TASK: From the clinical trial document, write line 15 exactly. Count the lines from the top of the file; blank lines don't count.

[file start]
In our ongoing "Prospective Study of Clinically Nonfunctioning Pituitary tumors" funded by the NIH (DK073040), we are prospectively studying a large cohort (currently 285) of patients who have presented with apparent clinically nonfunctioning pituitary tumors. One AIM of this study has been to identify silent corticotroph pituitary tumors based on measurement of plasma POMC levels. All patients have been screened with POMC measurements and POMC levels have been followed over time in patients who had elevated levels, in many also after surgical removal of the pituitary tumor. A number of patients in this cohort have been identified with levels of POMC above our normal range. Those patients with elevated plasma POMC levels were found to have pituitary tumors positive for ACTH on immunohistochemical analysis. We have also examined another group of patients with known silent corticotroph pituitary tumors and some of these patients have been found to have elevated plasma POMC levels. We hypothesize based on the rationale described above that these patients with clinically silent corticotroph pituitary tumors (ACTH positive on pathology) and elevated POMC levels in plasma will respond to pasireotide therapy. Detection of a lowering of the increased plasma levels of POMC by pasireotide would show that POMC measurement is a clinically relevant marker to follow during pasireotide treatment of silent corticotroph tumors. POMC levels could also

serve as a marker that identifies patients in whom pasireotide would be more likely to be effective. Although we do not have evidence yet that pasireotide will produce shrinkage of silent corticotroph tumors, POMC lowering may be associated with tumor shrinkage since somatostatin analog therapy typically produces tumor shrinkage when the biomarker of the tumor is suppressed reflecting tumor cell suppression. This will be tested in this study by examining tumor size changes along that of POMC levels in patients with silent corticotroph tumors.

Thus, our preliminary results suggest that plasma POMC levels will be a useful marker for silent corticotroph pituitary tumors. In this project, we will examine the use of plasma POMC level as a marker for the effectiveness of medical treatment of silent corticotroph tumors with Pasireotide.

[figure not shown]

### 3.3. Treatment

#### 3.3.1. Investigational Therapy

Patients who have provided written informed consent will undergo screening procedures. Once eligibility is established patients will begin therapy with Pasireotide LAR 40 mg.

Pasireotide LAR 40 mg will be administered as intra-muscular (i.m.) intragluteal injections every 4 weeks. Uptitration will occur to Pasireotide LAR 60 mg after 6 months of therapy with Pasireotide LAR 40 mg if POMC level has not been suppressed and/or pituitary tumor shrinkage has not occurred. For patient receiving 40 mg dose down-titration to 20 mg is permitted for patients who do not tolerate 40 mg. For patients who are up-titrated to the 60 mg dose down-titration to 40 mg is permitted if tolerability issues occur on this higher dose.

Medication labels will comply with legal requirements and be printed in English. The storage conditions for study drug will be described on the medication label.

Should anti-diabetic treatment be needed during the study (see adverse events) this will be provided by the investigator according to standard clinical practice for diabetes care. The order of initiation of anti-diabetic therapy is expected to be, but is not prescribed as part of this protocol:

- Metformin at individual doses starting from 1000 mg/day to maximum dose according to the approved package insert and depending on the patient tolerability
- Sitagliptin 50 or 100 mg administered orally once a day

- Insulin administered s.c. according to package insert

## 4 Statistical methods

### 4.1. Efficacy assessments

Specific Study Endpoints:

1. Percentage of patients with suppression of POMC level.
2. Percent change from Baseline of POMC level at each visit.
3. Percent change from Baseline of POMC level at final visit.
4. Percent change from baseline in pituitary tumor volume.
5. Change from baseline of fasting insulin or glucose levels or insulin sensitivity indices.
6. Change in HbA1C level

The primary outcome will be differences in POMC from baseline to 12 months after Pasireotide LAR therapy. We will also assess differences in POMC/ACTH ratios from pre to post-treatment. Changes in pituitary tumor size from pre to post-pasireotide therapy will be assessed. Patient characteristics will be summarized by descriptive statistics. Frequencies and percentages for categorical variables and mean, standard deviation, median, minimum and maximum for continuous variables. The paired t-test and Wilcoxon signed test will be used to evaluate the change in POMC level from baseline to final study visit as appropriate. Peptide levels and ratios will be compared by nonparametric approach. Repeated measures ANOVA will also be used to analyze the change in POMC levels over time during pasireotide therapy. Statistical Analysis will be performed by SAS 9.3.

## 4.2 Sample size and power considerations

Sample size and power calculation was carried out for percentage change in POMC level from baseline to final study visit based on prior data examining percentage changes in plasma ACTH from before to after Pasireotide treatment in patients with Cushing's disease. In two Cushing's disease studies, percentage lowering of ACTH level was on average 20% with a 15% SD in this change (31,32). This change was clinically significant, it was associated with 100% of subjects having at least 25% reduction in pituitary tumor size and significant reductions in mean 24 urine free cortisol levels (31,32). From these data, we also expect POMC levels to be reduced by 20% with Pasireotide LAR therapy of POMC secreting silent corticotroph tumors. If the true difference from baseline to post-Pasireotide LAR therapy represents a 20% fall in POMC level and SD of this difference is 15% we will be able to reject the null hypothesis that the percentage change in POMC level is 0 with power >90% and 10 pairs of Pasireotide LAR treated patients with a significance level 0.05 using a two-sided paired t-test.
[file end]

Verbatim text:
### 4.1. Efficacy assessments